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The United Nations mission in Karabakh has been informed that a sudden exodus has resulted in as few as 50 ethnic Armenians remaining in the area.
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The United Nations mission in Karabakh has been informed that a sudden exodus has resulted in as few as 50 ethnic Armenians remaining in the area.

Following a mission led by the UN’s Resident Coordinator in Azerbaijan on Sunday, a statement was released. The mission included other high-ranking agency officials who observed and confirmed that there were no visible damages to public buildings in the city of Khankendi.

The UN team stated that they were surprised by the sudden departure of the local residents from their homes, and they acknowledged the hardship it must have caused them.

The team also stated that they did not receive reports of violence against civilians after the most recent ceasefire, either from local interviews or other sources.

The team was informed by those they spoke with that there are currently between 50 and 1,000 ethnic Armenians living in the Karabakh region.

Saw no damage

The UN delegation journeyed from Aghdam to Khankendi, also referred to as Stepanakert by the Armenian population.

During their visit, they did not see any noticeable harm to public facilities such as hospitals, schools, housing, or buildings of cultural or religious significance. They also observed that shops were closed.

The group observed that the Azerbaijani government was taking steps to revive healthcare services and specific utilities in the city.

The mission was unable to enter rural areas, but did not observe any indications of damage to farming infrastructure or livestock.

Lachin route

The objective was to travel along the Lachin road to reach the border crossing, a popular route used by more than 100,000 ethnic Armenians in recent times. They did not come across any civilian cars heading towards Armenia.

The group stated that it is challenging to ascertain whether the native community plans to come back, based on their discussions with them.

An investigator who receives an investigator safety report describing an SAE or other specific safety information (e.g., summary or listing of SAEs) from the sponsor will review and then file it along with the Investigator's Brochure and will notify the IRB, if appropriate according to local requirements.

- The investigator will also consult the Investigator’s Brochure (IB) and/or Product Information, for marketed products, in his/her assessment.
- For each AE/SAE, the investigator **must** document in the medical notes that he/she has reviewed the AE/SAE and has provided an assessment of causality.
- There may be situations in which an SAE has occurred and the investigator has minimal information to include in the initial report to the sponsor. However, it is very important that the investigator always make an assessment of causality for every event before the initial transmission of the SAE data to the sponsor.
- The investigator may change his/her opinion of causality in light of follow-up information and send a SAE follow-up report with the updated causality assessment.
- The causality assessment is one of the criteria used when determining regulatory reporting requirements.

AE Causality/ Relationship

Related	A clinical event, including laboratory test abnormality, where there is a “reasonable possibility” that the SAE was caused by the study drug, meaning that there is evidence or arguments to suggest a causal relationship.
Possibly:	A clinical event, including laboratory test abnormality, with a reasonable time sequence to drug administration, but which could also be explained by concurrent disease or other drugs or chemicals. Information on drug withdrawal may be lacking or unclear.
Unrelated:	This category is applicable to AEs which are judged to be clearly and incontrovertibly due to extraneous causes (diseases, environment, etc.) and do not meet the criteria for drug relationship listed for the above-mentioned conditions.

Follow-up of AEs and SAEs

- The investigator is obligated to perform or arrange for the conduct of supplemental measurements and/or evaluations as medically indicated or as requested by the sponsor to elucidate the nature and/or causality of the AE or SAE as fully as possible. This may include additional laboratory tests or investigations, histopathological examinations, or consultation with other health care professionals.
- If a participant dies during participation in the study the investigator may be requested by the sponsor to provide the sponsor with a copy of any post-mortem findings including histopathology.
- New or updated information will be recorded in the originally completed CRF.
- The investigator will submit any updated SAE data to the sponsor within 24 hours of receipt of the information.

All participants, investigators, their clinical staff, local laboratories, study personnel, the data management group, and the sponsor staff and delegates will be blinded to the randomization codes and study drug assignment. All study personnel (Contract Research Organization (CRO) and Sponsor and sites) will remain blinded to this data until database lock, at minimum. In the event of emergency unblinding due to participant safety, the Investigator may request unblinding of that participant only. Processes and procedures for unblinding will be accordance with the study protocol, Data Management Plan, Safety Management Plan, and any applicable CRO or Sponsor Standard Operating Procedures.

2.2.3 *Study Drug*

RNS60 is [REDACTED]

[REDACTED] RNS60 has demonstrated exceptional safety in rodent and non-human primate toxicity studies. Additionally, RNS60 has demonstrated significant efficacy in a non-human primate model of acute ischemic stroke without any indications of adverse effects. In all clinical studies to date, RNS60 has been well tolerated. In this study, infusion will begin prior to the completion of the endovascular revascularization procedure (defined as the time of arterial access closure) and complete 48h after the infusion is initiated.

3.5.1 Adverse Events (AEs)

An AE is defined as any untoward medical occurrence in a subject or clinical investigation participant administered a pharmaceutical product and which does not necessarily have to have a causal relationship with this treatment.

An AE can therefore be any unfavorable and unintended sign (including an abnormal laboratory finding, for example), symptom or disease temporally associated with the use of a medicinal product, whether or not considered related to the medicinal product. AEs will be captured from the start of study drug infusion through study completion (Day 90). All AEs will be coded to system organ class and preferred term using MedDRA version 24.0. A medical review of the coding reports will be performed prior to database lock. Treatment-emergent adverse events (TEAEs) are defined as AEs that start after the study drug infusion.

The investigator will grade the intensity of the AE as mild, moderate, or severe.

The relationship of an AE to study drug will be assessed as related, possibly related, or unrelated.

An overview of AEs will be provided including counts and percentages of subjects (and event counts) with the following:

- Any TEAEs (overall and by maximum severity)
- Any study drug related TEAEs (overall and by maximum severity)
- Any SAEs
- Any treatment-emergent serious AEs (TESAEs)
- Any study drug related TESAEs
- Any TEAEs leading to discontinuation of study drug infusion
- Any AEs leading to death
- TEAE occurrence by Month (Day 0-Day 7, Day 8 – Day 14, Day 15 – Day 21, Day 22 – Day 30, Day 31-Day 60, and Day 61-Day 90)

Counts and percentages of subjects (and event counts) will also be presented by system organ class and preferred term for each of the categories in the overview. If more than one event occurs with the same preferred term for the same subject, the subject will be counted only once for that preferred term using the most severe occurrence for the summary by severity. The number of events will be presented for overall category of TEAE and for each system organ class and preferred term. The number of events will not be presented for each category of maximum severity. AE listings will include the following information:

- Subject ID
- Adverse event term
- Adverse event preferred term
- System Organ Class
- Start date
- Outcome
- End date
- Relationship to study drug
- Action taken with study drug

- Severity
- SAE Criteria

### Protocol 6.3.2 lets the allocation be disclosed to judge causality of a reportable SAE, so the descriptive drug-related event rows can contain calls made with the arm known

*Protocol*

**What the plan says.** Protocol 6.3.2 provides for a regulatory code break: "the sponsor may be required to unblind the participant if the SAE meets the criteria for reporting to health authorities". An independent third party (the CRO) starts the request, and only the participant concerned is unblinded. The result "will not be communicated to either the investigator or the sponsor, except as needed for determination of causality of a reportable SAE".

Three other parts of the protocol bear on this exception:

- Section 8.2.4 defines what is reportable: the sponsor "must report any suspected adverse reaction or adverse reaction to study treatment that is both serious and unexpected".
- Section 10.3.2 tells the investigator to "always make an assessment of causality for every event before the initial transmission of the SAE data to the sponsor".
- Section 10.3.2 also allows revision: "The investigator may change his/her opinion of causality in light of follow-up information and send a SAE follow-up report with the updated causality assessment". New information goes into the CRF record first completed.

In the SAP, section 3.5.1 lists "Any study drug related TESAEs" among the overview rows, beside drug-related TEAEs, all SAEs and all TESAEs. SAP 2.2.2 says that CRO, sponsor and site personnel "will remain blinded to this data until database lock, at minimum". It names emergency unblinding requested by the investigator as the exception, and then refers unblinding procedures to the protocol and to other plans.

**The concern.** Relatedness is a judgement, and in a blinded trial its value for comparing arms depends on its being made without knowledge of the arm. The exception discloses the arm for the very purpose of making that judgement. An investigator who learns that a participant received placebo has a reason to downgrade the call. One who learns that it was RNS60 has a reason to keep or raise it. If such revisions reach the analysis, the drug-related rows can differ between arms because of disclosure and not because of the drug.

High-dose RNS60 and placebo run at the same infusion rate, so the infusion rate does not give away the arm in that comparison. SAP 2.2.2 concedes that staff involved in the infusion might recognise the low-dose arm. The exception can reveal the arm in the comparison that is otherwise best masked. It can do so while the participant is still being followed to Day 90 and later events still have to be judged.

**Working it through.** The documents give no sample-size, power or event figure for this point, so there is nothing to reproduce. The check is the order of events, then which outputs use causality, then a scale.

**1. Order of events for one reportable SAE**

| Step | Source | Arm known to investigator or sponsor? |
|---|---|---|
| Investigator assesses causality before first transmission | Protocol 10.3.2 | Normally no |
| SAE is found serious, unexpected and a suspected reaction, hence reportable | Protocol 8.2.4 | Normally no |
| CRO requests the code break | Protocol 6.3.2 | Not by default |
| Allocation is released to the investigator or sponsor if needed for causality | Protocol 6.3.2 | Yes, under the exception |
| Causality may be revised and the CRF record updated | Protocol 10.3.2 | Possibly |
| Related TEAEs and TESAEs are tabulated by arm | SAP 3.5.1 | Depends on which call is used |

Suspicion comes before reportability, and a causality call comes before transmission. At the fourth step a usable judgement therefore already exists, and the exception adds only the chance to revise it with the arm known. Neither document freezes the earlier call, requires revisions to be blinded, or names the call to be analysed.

The statement added that it is necessary to establish trust and confidence, which will take time and effort from all parties involved.

The statement also urged for every possible measure to be taken in order to safeguard the rights of the community. It also stated that the United Nations mission in Azerbaijan is prepared to assist the remaining local residents and those who want to come back, in collaboration with the Azerbaijani government.

Refugees at a registration centre in Goris, Armenia, on 29 September.

© WHO/Nazik Armenakyan

On September 29, refugees were present at a registration facility in Goris, Armenia.

Situation in Armenia

The majority of refugees who came to Goris, a border town in Armenia, have now moved to different areas of the country.

According to the International Organization for Migration (IOM), numerous individuals who sought safety in Armenia endured grueling journeys, frequently trekking for extended periods and seeking shelter in caves or basements, enduring harsh circumstances.

Joe Lowry, spokesperson for the International Organization for Migration (IOM), stated in an interview with UN News on Monday from Yerevan, Armenia that there have been reports of malnutrition, especially among older adults and children, as well as cases of high fevers and pneumonia.

Mental health prioritized

Working closely with the Armenian government, UN teams in the nation are placing a strong emphasis on providing mental health assistance to refugees. This past Monday, IOM launched two mobile clinics, and plans to open four additional ones in the near future.

The clinics will have qualified psychologists available to assist individuals with their urgent mental health and psychosocial concerns. They will also refer them to further treatment, if necessary, as stated by the spokesperson for UN News.

Other UN agencies also continue their response. On Monday, the UN Children’s Fund (UNICEF) delivered vital medical supplies, including bandages, syringes and medications.

The UNFPA is providing hygiene kits to refugee women and girls in different areas of Armenia. They have also educated local partners on how to address gender-based violence and will establish safe areas for survivors to receive medical and mental health support.

New services

With about 100,000 new people coming into a country that already has a population of around three million, there will be a notable need for the growth of public services. This will involve strengthening schools and healthcare centers.

According to Mr. Lowry, the demand for additional schools and school expansions will require construction of new buildings rather than simply adding more chairs to existing classrooms. The same applies for hospitals as well.

He stressed the importance of providing both economic support, such as employment opportunities, and new housing for the incoming individuals. Additionally, it is crucial to also provide assistance to the existing community.

The source of this information is the United Nations News website.